Most Brands' Facebook Pages Get Lost On Google

Nearly all major brands ' webpages incorporate search engine optimization tactics, but only 30 percent incorporate that same logic into their Facebook pages.

Nearly all major brands ‘ webpages incorporate search engine optimization tactics, but only 30 percent incorporate that same logic into their Facebook pages.

So declares a press release put out by BrightEdge, which sells software for boosting SEO across the enterprise. The company reviewed the top 200 brands and found that almost all of their websites show up at or near the top of Google search results for their names, but 70 percent didn’t have Facebook or Twitter pages in the top 20 results.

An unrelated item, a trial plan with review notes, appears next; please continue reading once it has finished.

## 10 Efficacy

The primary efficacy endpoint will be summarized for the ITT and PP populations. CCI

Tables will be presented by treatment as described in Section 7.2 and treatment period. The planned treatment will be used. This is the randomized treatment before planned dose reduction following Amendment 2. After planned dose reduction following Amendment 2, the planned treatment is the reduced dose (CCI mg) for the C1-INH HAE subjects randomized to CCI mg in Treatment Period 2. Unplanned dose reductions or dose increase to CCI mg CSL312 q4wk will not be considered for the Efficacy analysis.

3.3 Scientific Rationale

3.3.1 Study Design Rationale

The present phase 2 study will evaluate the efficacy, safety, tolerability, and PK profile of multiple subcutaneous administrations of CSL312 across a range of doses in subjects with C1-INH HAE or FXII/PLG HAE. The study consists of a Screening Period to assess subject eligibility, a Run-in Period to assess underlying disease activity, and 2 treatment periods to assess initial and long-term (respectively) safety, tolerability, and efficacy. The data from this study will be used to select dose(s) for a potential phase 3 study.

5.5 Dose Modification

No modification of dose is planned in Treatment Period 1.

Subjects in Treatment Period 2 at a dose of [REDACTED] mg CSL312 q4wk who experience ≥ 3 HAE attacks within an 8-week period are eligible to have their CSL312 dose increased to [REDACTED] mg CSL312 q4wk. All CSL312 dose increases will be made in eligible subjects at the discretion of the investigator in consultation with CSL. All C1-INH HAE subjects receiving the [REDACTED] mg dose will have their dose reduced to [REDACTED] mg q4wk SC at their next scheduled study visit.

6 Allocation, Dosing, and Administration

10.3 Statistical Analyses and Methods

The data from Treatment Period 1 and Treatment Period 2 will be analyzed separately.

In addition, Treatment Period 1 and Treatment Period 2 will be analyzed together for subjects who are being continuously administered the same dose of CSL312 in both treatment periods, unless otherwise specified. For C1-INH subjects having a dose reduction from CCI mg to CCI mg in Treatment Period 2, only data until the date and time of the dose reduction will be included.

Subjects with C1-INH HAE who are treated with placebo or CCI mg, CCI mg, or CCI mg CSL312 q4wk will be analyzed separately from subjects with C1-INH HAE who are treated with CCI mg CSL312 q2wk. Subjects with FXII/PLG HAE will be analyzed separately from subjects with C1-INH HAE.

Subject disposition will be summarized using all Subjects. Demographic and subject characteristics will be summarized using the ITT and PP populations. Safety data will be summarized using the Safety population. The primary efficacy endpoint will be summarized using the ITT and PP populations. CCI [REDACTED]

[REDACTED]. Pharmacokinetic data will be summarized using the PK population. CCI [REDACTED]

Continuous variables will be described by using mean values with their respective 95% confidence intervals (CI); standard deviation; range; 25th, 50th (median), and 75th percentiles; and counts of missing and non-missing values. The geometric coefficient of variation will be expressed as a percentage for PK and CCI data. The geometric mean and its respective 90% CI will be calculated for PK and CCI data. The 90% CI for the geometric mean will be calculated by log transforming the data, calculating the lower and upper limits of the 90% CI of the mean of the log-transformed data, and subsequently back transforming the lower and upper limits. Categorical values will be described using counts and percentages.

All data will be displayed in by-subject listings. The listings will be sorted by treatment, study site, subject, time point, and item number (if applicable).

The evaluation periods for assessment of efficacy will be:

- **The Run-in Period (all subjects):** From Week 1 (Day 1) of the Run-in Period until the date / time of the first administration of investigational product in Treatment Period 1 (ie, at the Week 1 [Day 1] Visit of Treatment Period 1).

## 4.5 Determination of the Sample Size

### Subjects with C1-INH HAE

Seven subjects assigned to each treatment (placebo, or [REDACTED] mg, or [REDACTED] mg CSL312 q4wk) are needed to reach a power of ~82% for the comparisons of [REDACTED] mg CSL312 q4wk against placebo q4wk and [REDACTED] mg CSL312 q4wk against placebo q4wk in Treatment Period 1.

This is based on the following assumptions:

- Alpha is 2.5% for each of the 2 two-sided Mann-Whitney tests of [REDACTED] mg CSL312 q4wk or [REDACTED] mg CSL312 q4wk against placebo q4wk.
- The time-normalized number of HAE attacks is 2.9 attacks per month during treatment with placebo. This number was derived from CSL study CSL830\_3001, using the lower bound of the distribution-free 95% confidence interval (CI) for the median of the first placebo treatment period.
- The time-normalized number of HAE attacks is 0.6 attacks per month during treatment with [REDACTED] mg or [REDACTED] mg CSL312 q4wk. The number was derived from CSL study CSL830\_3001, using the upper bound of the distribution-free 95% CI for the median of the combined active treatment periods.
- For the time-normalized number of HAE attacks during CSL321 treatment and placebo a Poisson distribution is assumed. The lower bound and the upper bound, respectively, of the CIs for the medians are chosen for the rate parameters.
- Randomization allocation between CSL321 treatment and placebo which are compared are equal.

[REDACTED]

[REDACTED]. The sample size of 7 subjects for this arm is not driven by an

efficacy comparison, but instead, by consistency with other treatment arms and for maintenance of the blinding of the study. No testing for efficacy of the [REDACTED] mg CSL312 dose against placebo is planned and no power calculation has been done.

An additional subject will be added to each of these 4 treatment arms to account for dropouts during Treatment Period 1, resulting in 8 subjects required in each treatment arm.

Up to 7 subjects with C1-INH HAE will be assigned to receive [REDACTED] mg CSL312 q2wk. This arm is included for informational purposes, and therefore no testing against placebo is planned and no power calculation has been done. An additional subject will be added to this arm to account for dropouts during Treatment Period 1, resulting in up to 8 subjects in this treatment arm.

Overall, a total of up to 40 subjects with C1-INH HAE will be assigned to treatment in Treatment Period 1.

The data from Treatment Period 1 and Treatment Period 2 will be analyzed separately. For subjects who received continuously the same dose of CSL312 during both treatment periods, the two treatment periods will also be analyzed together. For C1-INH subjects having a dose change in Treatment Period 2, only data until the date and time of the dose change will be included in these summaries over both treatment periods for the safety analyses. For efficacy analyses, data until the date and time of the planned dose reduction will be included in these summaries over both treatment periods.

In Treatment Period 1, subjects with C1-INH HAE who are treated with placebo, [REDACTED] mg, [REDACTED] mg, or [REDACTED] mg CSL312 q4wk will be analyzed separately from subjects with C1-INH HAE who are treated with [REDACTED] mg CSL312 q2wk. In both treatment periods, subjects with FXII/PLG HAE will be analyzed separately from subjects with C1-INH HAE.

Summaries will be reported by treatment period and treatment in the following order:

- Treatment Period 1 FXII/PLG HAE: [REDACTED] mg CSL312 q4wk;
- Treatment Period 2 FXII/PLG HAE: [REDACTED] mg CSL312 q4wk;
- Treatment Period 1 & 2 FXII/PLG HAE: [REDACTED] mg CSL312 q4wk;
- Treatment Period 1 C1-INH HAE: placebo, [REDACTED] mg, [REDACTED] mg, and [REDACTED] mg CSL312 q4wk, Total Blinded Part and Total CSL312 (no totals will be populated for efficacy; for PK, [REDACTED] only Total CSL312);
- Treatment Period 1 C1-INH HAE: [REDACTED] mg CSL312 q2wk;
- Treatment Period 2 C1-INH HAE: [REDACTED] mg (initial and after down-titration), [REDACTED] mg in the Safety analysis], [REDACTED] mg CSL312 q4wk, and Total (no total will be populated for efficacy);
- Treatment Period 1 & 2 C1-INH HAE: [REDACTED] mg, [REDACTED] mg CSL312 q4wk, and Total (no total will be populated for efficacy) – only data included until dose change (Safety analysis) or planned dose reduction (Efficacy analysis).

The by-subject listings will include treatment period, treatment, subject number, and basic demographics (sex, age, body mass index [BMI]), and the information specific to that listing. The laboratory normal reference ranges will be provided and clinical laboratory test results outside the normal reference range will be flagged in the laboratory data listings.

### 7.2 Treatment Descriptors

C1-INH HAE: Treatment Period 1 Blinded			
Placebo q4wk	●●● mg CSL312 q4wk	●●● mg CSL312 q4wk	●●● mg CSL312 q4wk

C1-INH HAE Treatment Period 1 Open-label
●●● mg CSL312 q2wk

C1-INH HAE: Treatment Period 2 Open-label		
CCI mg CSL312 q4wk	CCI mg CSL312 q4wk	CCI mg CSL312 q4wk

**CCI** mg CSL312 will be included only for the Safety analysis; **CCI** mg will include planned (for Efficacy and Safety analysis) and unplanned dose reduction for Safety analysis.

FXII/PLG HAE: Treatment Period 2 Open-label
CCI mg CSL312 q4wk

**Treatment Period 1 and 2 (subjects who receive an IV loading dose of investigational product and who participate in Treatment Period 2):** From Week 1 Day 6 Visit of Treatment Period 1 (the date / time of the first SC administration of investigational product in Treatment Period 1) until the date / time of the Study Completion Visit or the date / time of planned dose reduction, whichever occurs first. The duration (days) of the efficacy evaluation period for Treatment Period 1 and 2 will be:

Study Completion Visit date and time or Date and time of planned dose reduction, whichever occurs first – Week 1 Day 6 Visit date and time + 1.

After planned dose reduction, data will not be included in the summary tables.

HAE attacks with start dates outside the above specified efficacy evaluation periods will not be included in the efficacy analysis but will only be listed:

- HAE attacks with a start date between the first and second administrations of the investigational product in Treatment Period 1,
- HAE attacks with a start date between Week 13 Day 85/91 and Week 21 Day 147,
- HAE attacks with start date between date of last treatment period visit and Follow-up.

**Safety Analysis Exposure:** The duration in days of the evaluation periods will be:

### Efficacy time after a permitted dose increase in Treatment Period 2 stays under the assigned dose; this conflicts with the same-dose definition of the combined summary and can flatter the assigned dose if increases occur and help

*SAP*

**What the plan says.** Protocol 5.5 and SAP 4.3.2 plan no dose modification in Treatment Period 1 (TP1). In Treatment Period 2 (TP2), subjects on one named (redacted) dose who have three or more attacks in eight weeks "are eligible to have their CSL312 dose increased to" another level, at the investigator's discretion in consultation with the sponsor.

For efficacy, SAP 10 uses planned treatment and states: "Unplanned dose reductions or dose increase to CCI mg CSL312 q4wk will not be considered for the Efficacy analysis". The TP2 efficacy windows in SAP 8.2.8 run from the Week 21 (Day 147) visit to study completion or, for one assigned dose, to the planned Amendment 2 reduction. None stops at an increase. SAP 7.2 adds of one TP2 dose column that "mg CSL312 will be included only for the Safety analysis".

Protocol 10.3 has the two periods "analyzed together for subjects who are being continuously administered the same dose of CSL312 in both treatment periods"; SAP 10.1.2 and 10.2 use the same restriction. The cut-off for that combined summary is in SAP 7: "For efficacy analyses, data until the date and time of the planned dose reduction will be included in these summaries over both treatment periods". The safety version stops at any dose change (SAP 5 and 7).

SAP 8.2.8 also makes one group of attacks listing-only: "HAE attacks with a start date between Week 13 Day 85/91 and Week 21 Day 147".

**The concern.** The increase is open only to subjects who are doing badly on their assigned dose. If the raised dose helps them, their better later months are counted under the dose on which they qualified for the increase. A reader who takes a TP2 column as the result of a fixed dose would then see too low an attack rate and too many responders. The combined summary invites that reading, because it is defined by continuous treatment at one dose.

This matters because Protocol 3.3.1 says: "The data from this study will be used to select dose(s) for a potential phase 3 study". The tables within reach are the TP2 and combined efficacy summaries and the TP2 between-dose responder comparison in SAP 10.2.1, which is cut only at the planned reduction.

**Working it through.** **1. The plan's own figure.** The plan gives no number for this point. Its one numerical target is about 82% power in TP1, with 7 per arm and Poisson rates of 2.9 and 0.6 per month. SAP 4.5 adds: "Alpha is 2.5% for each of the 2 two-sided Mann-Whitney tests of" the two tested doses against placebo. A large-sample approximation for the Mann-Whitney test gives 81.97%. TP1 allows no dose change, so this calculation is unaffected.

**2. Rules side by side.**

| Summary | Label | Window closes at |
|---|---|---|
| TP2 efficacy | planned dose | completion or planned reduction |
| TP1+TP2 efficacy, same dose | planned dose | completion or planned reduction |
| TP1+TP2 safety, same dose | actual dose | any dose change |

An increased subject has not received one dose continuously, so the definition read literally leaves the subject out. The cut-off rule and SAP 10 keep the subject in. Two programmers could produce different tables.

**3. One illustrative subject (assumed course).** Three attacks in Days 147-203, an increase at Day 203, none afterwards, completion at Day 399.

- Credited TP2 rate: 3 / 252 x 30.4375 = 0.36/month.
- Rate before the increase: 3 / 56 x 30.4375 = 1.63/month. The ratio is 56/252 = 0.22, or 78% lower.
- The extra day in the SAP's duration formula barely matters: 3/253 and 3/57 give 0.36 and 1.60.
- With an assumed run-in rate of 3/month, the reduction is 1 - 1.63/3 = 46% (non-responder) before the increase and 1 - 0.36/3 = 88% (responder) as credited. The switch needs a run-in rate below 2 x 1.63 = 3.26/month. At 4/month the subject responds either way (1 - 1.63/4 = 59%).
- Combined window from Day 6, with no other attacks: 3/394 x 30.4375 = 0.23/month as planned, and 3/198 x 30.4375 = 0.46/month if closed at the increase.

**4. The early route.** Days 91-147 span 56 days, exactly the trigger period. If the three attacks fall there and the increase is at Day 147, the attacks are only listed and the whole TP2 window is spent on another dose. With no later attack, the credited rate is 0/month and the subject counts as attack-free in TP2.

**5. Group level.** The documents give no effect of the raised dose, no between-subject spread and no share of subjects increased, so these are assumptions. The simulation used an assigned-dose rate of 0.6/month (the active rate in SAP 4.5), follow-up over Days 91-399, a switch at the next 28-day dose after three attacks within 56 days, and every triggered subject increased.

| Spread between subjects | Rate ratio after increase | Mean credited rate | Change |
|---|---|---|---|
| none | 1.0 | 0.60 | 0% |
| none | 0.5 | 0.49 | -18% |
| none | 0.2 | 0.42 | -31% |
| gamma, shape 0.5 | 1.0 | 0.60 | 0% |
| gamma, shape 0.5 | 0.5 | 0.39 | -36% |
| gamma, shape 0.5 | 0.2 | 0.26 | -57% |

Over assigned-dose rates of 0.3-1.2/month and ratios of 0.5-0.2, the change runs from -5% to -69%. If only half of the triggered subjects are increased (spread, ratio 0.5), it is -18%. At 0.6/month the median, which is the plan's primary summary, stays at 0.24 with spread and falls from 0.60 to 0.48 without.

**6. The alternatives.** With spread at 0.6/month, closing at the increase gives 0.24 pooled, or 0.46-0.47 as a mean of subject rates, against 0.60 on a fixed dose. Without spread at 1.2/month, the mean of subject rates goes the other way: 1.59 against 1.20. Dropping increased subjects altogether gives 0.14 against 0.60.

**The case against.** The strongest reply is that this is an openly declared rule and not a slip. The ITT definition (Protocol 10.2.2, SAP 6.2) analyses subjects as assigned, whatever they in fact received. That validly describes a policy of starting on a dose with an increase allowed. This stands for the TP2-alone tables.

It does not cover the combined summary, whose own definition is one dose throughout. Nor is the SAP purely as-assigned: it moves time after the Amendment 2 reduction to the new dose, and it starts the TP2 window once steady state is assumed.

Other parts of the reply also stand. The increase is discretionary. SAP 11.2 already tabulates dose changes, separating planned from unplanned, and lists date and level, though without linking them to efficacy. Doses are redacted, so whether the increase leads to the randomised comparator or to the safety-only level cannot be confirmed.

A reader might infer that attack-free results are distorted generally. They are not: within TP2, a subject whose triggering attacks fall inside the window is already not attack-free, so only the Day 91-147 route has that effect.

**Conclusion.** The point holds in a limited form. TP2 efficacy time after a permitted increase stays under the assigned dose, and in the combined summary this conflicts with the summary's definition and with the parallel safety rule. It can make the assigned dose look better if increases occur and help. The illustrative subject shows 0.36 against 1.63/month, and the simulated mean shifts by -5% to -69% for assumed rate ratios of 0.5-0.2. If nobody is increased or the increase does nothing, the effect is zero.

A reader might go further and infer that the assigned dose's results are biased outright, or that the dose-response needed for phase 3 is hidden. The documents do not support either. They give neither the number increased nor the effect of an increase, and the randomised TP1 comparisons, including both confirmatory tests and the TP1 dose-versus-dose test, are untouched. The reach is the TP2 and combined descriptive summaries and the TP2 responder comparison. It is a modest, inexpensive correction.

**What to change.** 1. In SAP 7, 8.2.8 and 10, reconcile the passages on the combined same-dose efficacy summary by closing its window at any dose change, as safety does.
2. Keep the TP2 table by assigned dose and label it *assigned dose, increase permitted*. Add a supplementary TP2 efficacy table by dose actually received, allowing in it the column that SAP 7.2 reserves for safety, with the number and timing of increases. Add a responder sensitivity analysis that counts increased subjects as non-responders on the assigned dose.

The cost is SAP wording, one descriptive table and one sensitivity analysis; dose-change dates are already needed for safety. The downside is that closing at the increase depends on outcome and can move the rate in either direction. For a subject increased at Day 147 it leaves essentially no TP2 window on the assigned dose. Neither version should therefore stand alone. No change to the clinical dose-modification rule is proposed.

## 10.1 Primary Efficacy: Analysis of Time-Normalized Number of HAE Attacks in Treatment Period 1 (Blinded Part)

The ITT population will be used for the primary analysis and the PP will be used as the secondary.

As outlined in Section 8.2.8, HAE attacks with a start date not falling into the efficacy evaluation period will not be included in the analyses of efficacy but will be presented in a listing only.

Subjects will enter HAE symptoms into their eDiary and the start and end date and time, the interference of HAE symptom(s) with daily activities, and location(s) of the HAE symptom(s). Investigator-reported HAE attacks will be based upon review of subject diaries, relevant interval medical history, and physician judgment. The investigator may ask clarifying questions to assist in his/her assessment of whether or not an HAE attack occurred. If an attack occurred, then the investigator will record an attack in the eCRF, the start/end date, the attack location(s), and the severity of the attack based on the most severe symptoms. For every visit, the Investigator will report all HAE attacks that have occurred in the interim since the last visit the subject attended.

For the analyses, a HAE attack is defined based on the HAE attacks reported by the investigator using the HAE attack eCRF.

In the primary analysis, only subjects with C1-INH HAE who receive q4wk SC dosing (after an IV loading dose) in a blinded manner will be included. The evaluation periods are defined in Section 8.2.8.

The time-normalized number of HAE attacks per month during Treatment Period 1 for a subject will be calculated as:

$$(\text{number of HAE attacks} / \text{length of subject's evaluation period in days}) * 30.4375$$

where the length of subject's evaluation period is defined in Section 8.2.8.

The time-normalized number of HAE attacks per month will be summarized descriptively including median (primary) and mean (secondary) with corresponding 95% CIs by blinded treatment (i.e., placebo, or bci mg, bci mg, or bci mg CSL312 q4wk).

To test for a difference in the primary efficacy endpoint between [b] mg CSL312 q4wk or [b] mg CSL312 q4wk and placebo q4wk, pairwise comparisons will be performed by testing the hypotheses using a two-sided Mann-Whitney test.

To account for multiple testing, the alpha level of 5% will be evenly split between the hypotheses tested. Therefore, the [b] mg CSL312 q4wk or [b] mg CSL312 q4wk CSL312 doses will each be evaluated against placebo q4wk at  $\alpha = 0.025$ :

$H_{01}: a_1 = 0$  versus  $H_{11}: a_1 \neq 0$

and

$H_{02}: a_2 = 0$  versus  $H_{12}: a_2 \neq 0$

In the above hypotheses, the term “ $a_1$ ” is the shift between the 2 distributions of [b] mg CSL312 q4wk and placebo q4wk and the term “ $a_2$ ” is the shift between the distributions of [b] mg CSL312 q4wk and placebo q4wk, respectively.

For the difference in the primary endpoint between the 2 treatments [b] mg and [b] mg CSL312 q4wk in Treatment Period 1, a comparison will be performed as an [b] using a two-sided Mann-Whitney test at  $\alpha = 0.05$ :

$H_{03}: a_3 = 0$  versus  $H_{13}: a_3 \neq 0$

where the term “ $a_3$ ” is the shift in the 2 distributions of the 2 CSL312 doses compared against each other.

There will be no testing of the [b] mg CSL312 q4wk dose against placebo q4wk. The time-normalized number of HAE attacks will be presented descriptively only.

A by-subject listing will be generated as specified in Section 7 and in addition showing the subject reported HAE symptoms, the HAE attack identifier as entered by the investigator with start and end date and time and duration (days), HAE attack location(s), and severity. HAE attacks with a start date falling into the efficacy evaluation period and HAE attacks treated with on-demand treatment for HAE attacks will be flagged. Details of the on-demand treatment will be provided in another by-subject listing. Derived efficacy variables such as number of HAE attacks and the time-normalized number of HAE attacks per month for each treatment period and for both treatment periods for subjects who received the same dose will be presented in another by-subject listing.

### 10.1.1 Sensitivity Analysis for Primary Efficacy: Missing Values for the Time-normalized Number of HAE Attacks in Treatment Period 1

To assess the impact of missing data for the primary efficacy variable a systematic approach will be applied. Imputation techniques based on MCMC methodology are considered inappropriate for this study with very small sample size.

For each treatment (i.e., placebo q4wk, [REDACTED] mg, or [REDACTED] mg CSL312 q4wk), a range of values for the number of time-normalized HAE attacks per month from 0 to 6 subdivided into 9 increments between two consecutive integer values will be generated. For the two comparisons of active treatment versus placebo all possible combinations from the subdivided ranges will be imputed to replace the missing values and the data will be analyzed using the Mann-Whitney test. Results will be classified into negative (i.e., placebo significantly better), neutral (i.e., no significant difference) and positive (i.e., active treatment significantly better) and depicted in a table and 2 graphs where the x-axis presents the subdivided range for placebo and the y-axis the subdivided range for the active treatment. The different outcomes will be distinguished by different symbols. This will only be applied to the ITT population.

More specifically, 71 percent had Facebook pages that did not appear in the top 20 results of a search for the specific brand name, while 68 percent had Twitter accounts that didn’t rank in the top 20 results. Most experts agree that people don’t click past the first 10 results for anything they search for on the web — hence the need for search engine optimization techniques to capture more traffic.

Retailers proved to be more effective at optimizing their Facebook pages for search results than any other industry, while financial services companies show the least proficiency in this. But having a large number of fans or friends doesn’t translate into SEO: BrightEdge couldn’t find a consistent correlation between the number of people who like a page and how it ranks in search results.

Obviously, BrightEdge wants brand managers to consider these findings an argument for turning to the vendor’s SEO solution, but the fact of the matter is that the idea of applying this logic to pages on social media sites is still considered relatively new. We’d expect to see very different numbers if this same survey were conducted a year from now.

Readers, what do you think of BrightEdge’s findings?